Ulcers: Everyday Pain Relief (cont.)
If you have an ulcer, what should you do the next time you have a headache? In general, people with ulcers should use acetaminophen for over-the-counter pain relief. Unless your doctor has said it's OK, you should not use aspirin, ibuprofen, ketoprofen, or naproxen sodium. If acetaminophen doesn't help with your pain, see your doctor.
Other Options for Pain Relief
Painkillers aren't the only answer for many of life's aches and pains. Many effective and safe alternatives don't have any side effects at all.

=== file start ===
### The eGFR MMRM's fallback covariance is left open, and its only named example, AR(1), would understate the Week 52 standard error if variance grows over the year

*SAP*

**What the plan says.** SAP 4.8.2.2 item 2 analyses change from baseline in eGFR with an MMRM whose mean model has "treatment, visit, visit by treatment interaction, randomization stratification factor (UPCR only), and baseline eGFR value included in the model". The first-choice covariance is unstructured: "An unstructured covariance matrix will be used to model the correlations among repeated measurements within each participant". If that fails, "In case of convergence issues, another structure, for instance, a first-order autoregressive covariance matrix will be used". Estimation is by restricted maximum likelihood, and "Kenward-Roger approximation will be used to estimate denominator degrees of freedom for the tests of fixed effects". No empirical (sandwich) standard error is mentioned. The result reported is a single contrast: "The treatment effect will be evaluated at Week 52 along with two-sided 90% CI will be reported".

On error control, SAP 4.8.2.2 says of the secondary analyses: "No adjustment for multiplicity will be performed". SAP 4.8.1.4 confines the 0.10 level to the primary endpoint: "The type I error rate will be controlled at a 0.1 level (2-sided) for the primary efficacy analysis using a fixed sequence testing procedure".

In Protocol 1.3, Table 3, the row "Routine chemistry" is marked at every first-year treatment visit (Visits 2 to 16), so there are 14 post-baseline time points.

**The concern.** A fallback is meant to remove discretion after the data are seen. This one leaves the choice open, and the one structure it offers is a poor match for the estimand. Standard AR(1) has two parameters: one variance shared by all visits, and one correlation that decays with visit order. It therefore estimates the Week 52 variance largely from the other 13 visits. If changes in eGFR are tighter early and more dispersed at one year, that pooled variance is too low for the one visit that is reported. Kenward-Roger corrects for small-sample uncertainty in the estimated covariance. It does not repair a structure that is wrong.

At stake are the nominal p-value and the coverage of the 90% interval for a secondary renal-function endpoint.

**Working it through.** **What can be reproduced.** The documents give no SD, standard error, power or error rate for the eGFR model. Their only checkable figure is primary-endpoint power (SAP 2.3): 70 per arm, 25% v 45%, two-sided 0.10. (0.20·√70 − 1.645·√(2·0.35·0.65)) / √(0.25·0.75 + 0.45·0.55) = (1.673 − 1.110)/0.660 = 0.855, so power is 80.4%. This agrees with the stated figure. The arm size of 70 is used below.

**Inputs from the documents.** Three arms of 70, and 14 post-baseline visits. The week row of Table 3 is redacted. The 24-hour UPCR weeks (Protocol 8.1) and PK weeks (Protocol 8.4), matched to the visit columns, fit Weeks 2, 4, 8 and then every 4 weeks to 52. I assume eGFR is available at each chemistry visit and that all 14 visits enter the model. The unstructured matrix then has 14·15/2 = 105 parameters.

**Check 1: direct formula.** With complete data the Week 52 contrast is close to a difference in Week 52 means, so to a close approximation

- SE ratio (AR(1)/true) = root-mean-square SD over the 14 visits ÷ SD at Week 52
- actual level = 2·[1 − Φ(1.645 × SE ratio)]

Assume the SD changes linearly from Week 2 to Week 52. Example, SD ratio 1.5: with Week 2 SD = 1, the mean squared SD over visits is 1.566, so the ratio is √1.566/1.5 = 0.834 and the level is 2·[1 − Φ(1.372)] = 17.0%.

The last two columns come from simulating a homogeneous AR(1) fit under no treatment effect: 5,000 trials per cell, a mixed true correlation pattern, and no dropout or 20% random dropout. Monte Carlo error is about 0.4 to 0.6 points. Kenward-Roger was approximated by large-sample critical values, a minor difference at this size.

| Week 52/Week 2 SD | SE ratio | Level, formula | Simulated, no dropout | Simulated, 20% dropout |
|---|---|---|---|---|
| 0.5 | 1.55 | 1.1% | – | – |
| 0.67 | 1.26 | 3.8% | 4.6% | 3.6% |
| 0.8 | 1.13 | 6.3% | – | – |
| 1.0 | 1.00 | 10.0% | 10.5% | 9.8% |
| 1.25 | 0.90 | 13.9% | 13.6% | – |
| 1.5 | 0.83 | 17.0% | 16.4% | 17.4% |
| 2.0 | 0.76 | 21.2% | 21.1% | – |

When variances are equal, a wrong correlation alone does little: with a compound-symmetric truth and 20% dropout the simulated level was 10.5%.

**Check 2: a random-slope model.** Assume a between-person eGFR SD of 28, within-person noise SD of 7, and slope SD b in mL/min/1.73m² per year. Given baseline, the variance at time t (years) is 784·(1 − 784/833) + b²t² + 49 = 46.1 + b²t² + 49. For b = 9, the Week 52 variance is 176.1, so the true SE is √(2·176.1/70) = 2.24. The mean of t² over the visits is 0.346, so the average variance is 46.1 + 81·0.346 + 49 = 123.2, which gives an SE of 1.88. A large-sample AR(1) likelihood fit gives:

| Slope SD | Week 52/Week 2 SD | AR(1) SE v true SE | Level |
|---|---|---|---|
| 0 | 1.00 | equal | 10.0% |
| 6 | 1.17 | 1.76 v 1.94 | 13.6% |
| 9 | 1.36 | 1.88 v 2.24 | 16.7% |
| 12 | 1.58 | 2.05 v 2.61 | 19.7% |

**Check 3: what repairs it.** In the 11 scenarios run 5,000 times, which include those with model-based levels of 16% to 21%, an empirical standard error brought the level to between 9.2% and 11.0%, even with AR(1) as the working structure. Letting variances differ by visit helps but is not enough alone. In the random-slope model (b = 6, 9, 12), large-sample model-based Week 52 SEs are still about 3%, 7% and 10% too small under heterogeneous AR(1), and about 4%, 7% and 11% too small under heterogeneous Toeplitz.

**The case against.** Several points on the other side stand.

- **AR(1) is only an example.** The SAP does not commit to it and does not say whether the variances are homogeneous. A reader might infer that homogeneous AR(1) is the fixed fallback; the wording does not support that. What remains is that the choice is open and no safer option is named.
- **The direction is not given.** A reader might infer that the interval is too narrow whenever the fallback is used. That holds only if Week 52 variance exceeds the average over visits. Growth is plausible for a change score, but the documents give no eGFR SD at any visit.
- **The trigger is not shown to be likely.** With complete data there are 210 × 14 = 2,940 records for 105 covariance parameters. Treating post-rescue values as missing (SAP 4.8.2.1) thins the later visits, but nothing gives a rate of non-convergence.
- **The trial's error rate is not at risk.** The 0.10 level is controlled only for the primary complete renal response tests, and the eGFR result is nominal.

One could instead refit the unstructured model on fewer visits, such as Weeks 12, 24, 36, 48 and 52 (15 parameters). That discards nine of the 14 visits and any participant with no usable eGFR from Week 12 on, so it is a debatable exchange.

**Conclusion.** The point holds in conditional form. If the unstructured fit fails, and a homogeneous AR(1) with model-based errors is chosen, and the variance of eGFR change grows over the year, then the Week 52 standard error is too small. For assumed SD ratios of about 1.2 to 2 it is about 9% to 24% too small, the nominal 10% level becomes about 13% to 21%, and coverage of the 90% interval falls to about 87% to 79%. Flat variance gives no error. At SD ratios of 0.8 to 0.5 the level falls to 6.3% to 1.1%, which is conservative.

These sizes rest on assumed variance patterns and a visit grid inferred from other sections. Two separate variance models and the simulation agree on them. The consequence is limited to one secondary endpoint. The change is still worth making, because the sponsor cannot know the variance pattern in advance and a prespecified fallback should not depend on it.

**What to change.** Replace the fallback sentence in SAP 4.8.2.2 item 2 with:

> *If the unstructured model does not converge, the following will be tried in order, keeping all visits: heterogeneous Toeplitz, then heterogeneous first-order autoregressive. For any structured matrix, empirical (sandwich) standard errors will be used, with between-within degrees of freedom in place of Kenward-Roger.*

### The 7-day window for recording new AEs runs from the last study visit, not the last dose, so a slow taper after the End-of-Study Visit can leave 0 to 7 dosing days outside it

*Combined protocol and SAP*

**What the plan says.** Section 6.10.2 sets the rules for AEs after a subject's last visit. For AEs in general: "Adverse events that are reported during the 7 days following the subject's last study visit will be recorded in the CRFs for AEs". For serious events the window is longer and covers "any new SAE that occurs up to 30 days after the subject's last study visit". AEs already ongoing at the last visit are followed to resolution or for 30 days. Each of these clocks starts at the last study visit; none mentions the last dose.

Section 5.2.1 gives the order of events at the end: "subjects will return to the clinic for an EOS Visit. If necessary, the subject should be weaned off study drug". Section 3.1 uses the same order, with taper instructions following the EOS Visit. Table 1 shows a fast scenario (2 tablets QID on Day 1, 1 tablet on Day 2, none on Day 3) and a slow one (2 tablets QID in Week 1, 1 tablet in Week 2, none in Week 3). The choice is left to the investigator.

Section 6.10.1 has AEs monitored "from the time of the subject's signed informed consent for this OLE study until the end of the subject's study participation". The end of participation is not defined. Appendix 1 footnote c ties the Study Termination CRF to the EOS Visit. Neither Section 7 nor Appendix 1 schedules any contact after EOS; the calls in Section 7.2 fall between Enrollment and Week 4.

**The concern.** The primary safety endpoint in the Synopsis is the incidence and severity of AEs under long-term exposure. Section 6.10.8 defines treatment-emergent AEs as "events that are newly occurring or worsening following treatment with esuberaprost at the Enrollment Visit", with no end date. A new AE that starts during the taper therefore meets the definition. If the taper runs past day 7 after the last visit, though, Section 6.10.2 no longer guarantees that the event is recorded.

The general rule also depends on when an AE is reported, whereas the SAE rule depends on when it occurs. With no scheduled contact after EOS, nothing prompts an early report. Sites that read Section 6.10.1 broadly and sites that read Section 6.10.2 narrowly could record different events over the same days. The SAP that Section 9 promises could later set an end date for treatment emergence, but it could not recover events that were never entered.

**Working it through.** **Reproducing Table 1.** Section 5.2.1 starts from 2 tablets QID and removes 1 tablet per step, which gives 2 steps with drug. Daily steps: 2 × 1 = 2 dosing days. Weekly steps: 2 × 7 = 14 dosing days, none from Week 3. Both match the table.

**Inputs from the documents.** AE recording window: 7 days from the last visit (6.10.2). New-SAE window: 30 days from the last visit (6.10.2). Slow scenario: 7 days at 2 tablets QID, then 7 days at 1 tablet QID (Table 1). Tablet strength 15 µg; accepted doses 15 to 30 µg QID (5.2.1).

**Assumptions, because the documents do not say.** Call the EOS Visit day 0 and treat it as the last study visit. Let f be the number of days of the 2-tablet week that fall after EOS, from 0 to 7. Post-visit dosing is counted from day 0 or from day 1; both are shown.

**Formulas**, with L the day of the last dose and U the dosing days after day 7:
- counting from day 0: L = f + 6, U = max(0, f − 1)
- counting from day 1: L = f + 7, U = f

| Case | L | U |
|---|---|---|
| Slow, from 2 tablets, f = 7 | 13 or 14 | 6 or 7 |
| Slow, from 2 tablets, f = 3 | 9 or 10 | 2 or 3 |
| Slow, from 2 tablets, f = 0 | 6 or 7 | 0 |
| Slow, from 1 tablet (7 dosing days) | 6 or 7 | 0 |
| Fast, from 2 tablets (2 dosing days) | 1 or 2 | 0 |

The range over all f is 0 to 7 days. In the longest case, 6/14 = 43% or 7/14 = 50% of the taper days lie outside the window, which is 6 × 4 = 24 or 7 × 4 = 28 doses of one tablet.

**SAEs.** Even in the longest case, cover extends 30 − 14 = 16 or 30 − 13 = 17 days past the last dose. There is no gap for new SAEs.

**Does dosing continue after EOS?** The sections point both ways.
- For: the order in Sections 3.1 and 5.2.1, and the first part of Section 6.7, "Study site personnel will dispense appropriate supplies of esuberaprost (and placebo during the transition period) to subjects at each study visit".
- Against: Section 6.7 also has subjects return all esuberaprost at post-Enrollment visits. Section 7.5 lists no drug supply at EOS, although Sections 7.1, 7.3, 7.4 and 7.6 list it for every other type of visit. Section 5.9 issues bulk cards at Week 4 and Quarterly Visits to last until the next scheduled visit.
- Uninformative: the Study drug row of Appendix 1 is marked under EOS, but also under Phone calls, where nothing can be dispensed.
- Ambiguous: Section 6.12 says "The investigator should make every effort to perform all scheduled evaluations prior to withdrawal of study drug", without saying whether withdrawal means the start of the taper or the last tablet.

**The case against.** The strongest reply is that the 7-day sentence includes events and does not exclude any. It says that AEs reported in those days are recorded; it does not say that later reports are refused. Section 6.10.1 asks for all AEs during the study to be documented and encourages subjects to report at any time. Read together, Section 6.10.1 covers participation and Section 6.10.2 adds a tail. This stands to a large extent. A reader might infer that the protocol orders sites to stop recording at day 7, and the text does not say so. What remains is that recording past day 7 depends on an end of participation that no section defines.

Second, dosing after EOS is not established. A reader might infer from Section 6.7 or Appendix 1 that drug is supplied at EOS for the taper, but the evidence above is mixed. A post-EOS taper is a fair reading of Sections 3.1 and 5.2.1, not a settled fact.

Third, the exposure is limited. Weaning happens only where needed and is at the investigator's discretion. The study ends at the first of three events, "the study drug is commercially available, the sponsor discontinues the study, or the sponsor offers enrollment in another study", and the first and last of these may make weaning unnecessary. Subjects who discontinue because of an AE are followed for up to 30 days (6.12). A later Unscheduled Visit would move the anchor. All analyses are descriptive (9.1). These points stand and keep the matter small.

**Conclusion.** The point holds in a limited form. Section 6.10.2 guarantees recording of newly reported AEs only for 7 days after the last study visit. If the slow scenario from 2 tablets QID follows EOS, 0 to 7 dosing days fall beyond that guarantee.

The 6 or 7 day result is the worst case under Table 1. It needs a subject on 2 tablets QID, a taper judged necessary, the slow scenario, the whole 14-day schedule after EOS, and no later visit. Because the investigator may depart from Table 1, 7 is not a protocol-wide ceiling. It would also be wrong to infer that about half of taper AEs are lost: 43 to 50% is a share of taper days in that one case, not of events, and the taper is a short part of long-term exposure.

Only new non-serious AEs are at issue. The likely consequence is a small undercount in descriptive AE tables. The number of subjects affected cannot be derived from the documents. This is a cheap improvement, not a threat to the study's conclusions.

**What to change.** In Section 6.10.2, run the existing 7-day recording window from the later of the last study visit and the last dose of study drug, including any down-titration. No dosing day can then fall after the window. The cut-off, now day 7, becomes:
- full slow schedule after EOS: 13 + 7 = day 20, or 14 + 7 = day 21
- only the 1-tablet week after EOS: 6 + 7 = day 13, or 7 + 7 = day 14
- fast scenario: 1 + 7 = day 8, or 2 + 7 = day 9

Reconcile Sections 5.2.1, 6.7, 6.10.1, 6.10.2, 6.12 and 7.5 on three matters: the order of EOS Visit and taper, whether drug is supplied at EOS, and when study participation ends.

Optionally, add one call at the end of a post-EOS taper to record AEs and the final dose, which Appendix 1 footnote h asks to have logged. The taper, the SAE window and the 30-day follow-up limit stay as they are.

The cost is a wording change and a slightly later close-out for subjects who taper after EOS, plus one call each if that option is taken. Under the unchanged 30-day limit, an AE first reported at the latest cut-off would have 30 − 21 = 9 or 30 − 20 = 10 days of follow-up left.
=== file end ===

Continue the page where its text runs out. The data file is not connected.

So remember: Pain relief doesn't only come from a pill bottle.
The Pros and Cons of Pain Relief Drugs
Here's a rundown of the benefits and risks of some popular pain medications. It should help simplify your choices when you're in the drugstore.
Keep in mind that you shouldn't use any over-the-counter painkiller on a regular basis. If you're in that much pain, you need to talk with your doctor.
- Allergic Skin Disorders
- Bacterial Skin Diseases
- Bites and Infestations
- Diseases of Pigment
- Fungal Skin Diseases
- Medical Anatomy and Illustrations
- Noncancerous, Precancerous & Cancerous Tumors
- Oral Health Conditions
- Papules, Scales, Plaques and Eruptions
- Scalp, Hair and Nails
- Sexually Transmitted Diseases (STDs)
- Vascular, Lymphatic and Systemic Conditions
- Viral Skin Diseases
- Additional Skin Conditions